Browsing named entities in HISTORY OF THE TOWN OF MEDFORD, Middlesex County, Massachusetts, FROM ITS FIRST SETTLEMENT, IN 1630, TO THE PRESENT TIME, 1855. (ed. Charles Brooks). You can also browse the collection for Mystic Pond (Massachusetts, United States) or search for Mystic Pond (Massachusetts, United States) in all documents.

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ord easterly line. And also a piece of land on the northerly side of said Medford, bounded easterly on Malden line, northerly on Stoneham and Woburn line, westerly on the line betwixt Mr. Symmes' and Gardner's farm, running there northward to Mystic Pond, with the the inhabitants thereof. March 31, 1735.--Voted to choose a Committee to join with the Committee of Charlestown, to settle the bounds of the said town on the north-westerly part of said bounds, which have been disputed. May 14, 1744.--Voted to choose a Committee to settle with Charlestown the bounds between the two towns near the place called Mystic Pond. March 7, 1748.--Put to vote to know the mind of the town, whether they will choose a Committee to use their best endeavors to have the lands with their inhabitants, now belonging to Charlestown, added to this town, which now are on the southerly and northerly sides of this town. This was not successful; but, May 14, 1753, the effort was renewed; and the town
so, the first settlers occupied the land near the river, on its north bank, from the old brick house on Ship Street to the west brick house, now standing behind the house of the late Governor Brooks. Soon the population stretched westward to Mystic Pond; and, when the inhabitants came to build their first meeting-house, they found the central place to be Rock Hill; and there they built it. The West End was very early settled as the best land for tillage. It is natural to ask, by what rightt) do, in the name of the inhabitants of Charlestown, lay claim to the tract of land reserved to Squa Sachem during her lifetime, and which is at present possessed and improved by Thomas Gleison of Charlestown; this land bounded on the east by Mystic Pond, on the west by Cambridge Common, on the south by the land of Mr. Cooke, on the north formerly in the possession of Mr. Increase Nowell. This demand and claim was made in the person of John Fennell and Mr. William Sims, the 25th of March,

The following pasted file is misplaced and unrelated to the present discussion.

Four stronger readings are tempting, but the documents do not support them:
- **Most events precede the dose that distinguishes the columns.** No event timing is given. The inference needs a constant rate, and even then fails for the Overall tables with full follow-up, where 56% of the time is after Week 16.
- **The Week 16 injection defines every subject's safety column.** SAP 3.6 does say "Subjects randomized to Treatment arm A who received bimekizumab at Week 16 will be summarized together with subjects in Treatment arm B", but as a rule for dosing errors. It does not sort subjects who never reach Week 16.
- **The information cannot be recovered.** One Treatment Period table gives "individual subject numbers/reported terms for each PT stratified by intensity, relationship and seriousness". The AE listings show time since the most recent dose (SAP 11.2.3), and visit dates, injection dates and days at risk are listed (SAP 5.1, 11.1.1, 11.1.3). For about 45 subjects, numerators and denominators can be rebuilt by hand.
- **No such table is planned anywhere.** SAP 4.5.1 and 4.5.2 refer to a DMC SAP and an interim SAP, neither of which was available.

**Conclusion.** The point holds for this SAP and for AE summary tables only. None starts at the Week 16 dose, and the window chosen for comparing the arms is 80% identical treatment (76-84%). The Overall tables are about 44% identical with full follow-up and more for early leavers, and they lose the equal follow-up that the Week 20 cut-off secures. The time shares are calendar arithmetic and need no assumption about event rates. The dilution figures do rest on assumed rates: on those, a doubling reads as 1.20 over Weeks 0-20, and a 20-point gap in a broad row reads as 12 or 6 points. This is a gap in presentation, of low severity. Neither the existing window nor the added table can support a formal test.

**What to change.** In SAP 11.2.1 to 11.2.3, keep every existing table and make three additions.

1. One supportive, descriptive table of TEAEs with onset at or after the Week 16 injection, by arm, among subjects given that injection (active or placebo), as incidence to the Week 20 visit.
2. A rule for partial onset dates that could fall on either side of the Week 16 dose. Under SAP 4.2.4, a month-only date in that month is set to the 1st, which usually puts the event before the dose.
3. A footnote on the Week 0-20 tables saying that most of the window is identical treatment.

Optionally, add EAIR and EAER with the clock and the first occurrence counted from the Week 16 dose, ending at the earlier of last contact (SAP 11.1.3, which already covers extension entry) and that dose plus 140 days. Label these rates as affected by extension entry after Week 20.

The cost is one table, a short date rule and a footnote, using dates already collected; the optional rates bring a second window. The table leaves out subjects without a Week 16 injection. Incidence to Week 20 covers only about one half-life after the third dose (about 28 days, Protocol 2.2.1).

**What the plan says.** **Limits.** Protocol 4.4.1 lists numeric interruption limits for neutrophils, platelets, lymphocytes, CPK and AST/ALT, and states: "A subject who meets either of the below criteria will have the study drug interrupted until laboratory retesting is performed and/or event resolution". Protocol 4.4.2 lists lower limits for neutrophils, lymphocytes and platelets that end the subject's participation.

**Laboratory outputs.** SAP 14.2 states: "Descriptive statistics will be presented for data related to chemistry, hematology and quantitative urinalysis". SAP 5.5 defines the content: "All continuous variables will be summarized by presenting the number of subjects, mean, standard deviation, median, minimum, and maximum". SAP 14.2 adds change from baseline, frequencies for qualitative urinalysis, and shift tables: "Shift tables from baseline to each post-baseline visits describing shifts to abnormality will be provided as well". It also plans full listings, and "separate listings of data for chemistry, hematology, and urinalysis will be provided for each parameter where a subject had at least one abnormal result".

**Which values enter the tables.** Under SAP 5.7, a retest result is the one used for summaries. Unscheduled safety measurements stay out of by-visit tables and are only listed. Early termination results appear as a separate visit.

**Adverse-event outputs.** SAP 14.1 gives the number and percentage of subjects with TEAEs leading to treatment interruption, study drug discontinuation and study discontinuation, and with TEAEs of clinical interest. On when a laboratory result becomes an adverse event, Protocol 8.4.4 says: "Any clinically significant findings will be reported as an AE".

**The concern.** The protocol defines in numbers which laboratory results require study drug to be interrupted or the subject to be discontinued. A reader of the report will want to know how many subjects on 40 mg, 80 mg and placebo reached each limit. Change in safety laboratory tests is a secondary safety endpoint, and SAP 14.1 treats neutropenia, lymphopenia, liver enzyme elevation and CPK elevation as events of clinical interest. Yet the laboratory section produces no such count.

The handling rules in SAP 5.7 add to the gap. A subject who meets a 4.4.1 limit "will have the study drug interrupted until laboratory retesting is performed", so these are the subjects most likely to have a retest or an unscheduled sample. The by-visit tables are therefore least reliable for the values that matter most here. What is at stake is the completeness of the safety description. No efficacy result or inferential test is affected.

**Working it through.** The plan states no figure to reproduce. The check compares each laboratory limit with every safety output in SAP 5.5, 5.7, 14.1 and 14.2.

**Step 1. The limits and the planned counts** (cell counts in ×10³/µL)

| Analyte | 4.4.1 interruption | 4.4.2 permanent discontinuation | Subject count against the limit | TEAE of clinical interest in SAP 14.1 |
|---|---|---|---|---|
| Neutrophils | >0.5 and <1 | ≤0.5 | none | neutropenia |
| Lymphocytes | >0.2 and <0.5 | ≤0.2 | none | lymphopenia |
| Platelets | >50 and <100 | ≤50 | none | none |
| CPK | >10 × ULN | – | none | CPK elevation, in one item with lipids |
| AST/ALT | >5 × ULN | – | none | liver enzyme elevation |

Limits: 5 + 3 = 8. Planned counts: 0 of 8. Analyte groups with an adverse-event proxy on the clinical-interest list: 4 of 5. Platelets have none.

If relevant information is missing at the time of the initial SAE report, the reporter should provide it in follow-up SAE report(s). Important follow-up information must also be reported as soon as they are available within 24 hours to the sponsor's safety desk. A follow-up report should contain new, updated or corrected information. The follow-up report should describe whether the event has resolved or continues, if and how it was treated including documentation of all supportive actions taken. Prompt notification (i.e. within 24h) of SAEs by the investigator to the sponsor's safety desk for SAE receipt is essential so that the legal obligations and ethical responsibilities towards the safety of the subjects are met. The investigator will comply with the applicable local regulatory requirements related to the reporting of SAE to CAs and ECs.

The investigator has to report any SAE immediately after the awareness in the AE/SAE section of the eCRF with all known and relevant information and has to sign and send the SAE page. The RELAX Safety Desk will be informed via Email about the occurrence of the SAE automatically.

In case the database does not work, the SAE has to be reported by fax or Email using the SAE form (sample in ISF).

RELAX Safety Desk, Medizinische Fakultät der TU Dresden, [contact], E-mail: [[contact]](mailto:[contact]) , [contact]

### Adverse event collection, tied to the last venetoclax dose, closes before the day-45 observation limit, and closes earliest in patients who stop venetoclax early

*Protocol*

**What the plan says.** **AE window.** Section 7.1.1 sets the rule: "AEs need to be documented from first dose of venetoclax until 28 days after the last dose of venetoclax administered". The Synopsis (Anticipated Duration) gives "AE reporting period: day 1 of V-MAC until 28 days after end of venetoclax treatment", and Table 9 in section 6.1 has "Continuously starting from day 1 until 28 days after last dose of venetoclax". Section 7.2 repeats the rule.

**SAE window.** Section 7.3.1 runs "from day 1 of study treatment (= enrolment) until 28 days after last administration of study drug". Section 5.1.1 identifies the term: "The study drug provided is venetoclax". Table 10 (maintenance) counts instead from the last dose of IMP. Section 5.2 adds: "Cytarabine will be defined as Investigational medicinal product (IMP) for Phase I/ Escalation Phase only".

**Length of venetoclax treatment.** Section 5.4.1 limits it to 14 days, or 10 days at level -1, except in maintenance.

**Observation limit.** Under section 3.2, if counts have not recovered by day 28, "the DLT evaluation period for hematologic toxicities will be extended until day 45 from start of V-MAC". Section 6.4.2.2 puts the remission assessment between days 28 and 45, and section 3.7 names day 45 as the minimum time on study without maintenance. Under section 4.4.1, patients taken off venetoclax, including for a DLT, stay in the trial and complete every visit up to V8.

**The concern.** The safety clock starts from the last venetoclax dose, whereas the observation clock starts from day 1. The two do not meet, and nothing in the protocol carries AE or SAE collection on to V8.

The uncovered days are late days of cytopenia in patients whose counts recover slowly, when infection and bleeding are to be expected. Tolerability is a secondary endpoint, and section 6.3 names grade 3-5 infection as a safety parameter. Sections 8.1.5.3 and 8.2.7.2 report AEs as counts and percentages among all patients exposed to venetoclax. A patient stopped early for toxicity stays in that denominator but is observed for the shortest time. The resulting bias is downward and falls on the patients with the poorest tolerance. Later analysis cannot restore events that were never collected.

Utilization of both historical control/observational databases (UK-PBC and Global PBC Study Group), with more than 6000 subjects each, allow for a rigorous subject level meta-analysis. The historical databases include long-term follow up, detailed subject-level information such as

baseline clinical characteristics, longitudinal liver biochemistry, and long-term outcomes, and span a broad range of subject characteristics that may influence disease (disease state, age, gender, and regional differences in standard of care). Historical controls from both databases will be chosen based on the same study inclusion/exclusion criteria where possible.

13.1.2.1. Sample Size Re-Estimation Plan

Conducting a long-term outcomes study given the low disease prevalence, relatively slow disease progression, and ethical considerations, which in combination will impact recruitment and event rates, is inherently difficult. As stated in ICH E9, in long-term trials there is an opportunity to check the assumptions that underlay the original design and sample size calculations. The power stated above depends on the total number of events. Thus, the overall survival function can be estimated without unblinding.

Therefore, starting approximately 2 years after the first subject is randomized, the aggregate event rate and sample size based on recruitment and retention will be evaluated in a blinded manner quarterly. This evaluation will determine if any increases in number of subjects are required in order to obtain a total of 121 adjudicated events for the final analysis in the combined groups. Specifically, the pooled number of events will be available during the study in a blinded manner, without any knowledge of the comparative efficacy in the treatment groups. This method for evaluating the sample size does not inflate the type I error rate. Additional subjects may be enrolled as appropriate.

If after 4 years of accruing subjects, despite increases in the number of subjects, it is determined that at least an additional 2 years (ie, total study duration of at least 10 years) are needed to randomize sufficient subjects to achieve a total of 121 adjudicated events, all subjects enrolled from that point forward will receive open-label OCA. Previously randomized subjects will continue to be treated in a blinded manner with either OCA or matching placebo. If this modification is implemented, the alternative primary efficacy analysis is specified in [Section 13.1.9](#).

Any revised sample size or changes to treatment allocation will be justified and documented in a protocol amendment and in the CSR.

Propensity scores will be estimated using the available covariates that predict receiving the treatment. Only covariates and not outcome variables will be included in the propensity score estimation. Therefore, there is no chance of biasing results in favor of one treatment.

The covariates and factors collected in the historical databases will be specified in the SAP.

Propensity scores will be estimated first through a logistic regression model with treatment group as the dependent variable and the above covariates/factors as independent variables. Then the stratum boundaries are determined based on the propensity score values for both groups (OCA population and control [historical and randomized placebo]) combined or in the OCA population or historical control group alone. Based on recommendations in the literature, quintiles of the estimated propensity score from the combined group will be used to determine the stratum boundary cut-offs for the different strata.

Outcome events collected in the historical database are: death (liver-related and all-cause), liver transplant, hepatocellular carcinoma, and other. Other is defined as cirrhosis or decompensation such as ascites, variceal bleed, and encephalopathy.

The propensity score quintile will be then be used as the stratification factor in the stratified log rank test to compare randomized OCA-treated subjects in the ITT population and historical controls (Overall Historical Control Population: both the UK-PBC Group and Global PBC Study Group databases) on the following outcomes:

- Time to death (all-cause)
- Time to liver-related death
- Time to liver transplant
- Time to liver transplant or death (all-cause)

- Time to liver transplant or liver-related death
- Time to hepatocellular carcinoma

ns, they were so destroyed, this beautiful and delicious fish would become extinct among us. The greatest draught — by a certain nameless boy, fifty years ago — numbered sixty-three. They were taken from Marble, or Meeting-house, Brook. In Mystic Pond, there are few fish at present. The fresh-water perch, which appear in the sun like a fragment of a rainbow shooting through the water, are the most numerous. The bream are not uncommon; but their size is very small. The tomcod come to wintrt of the country. They were, however, determined to persevere; and appointed Mr. Samuel Thompson, of Woburn, who began his work, and proceeded from Medford River, at a place near the location of the present lock, and followed up the river to Mystic Pond, through the pond and Symmes's River, to Horn Pond in Woburn, and through said pond to the head thereof. Meeting here bars they could neither let down nor remove, they went back to Richardson's Mill, on Symmes's River, and passed up the valle